The Extremely Low Energy Cost of Biosynthesis in Holometabolous Insect Larvae


The metabolic cost of growth, which quantifies the amount of energy required to synthesize a unit of biomass, is an important component of an animal's ontogenetic energy budget. Here we investigated this quantity as well as other energy budget variables of the larvae of a holometabolous insect species, Vanessa cardui (painted lady). We found that the high growth rate of this caterpillar cannot be explained by its metabolic rate and the percentage of the metabolic energy allocated to growth; the key to understanding its fast growth is the extremely low cost of growth, 336 Joules/gram of dry mass.

The metabolic cost of growth in caterpillars is 15-65 times lower than that of the endothermic and ectothermic species investigated in previous studies. Our results suggest that the low cost cannot be attributed to its body composition, diet composition, or body size. To explain the "cheap price" of growth in caterpillars, we assumed that a high metabolic cost for biosynthesis resulted in a high "quality" of cells, which have fewer errors during biosynthesis and higher resistance to stressors. Considering the life history of the caterpillars, i.e., tissue disintegration during metamorphosis and a short developmental period and lifespan, we hypothesized that an energy budget that allocates a large amount of energy to biosynthesizing high quality cells would be selected against in this species. As a preliminary test of this hypothesis, we estimated the metabolic cost of growth in larvae of Manduca sexta (tobacco hornworm) and nymphs of Blatta lateralis (Turkestan cockroach). The preliminary data supported our hypothesis.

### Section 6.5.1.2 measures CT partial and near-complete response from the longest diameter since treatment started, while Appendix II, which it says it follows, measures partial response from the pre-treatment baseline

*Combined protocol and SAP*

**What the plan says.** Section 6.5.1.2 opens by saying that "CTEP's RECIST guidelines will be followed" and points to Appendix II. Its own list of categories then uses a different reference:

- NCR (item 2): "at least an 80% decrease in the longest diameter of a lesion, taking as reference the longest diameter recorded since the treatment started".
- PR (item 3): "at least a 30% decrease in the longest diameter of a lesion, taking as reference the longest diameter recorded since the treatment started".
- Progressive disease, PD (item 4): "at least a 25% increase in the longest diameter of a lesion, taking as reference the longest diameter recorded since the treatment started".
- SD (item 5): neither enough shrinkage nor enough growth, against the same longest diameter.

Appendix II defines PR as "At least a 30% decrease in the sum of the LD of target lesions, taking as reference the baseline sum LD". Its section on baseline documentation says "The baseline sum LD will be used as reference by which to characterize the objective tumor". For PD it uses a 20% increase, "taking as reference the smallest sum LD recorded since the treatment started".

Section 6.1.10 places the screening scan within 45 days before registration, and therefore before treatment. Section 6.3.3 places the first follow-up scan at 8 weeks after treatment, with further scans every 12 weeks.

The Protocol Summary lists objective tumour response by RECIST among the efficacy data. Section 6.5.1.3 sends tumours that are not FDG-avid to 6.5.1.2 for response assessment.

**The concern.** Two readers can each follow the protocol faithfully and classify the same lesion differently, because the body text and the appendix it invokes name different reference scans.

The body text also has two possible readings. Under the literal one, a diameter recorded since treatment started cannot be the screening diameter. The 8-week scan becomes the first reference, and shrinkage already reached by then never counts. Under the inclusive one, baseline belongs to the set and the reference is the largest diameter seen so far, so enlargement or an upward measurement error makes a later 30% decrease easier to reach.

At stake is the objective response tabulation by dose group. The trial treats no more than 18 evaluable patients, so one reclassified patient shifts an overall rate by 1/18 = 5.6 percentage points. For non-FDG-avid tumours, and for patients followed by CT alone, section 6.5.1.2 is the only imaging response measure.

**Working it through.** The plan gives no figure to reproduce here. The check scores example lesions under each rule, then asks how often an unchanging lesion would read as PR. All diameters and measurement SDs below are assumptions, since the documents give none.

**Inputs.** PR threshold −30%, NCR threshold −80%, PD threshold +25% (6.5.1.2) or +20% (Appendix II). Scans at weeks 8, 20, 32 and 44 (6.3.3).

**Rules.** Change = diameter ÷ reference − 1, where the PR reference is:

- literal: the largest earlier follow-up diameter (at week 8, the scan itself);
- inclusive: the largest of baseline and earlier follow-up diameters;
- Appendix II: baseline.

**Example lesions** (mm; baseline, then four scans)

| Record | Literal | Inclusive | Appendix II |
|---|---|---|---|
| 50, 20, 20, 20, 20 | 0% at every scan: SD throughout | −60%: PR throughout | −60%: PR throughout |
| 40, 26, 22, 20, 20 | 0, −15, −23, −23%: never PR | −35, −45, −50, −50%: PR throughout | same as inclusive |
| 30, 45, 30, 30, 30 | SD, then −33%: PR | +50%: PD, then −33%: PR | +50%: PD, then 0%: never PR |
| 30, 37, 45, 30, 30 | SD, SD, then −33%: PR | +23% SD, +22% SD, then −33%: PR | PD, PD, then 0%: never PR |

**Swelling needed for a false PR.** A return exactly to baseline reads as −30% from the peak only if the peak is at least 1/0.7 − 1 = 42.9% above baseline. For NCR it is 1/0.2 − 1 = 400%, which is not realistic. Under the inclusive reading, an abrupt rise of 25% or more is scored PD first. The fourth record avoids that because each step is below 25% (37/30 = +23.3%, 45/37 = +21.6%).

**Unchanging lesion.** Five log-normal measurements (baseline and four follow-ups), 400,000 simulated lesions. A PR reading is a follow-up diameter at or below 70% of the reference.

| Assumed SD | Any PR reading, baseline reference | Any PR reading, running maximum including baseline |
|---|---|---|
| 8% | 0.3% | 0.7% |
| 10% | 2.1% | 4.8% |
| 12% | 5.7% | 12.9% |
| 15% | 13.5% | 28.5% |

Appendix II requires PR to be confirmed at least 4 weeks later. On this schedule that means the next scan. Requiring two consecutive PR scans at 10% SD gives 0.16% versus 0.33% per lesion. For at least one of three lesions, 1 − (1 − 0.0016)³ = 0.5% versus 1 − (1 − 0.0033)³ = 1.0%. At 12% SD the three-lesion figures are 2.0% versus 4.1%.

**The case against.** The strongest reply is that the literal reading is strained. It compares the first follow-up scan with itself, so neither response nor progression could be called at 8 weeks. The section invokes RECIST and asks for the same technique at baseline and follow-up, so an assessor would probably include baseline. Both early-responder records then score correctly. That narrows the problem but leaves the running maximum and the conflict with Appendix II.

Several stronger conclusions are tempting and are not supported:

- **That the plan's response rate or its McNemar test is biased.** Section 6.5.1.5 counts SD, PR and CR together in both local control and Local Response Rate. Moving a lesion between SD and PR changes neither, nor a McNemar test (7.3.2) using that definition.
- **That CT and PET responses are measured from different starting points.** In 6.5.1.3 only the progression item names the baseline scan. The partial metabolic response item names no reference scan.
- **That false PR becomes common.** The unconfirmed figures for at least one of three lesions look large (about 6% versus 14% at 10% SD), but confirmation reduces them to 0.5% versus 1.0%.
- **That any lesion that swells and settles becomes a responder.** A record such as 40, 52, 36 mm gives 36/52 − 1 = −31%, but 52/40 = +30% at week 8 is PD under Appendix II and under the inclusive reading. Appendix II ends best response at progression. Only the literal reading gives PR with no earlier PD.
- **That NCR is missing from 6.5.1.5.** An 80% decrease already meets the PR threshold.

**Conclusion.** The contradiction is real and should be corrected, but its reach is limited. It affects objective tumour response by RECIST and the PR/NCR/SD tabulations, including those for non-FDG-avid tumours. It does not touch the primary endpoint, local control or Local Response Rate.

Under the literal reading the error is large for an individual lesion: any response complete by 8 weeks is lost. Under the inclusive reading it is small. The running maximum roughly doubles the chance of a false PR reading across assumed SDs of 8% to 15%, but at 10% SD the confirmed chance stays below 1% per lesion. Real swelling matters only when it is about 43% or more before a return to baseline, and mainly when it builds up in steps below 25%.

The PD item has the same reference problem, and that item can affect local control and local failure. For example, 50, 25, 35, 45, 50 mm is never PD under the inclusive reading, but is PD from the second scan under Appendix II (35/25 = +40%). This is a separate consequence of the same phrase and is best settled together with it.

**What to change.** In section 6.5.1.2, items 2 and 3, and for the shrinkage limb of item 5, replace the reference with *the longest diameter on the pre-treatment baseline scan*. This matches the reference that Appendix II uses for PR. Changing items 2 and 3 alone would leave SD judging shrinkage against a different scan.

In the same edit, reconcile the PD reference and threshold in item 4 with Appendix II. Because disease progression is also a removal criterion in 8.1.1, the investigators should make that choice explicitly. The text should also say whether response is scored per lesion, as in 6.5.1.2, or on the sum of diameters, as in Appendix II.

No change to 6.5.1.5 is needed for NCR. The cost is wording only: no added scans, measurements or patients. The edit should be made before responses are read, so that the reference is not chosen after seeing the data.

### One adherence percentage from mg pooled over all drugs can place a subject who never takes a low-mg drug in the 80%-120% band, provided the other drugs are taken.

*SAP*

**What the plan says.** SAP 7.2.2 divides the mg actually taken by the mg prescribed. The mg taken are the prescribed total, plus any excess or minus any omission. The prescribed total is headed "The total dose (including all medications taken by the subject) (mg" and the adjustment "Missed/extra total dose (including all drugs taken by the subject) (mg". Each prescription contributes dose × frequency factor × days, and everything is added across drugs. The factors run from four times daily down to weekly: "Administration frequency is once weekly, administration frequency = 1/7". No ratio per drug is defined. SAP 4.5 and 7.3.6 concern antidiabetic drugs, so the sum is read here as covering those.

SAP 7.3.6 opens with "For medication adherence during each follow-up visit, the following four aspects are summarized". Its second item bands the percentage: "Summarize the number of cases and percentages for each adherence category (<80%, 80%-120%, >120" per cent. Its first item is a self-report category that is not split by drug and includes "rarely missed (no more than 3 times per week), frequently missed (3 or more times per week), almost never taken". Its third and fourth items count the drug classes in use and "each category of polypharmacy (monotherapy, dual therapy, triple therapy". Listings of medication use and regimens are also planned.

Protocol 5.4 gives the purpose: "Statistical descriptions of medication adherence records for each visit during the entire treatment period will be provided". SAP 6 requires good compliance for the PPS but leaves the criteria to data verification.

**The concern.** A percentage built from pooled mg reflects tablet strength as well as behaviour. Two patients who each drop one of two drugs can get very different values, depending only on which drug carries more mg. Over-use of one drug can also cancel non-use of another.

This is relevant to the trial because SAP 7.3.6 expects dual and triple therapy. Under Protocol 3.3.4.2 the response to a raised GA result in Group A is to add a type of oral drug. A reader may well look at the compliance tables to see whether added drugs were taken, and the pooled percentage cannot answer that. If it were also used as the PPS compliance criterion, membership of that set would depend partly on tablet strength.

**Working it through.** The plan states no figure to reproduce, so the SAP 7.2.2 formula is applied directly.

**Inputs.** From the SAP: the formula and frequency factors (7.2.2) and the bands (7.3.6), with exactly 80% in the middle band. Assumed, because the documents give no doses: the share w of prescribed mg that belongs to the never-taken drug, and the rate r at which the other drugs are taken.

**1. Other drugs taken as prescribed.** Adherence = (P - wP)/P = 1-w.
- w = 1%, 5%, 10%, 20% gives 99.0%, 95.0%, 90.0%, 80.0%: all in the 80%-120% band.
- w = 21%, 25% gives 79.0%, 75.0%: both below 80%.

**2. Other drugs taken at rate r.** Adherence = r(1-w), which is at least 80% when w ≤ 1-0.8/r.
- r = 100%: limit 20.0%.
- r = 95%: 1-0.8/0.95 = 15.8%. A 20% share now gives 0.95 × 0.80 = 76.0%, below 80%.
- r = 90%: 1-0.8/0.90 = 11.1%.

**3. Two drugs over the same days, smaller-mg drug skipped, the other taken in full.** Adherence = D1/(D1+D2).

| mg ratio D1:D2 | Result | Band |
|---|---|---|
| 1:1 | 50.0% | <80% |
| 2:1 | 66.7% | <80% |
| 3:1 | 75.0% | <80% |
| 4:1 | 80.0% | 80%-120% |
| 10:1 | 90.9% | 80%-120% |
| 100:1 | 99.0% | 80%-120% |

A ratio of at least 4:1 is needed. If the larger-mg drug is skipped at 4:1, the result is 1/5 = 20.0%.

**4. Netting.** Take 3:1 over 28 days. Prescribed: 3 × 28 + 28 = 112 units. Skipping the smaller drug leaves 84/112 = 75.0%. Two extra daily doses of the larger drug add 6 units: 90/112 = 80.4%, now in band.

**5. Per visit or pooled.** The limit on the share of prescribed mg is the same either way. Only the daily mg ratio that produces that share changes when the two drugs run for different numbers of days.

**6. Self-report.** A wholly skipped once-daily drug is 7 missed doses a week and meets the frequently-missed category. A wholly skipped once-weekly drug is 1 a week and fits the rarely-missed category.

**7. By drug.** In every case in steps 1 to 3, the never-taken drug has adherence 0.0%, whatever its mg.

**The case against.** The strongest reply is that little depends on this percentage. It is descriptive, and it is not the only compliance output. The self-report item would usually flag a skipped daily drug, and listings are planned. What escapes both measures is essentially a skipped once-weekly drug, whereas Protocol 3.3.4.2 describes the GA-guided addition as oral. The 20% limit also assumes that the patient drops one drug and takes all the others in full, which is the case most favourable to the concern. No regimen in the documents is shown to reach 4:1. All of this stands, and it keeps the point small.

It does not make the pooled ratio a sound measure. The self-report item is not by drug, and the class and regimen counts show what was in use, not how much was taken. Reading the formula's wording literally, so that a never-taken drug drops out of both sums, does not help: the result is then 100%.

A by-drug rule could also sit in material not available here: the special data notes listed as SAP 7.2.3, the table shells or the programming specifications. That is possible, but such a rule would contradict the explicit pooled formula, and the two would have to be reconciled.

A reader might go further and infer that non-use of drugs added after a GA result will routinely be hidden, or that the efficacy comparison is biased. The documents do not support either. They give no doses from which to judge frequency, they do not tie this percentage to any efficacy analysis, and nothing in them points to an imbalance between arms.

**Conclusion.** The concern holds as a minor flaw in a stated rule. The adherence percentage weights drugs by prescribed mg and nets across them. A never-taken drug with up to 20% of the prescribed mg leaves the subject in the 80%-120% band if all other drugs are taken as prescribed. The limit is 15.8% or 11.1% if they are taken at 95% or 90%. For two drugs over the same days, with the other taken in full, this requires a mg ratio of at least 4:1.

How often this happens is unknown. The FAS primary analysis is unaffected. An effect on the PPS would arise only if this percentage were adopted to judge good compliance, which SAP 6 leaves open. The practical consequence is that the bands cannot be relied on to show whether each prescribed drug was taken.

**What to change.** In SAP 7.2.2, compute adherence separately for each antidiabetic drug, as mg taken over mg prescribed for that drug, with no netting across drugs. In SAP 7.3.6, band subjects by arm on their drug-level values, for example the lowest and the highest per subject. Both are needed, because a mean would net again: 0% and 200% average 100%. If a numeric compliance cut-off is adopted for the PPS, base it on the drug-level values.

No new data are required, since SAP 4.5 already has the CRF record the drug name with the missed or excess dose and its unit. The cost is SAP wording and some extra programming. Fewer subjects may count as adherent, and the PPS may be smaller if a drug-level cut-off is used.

Biological Sciences

Research Center/Lab(s)

Center for Research in Energy and Environment (CREE)


The authors acknowledge funding from University Missouri System Research Board.

Keywords and Phrases

Growth; Life history; Metabolic cost; Metamorphosis; Tissue quality

International Standard Serial Number (ISSN)


Document Type

Article - Journal

Document Version


File Type





© 2020 Elsevier Ltd, All rights reserved.

Publication Date

01 Jan 2020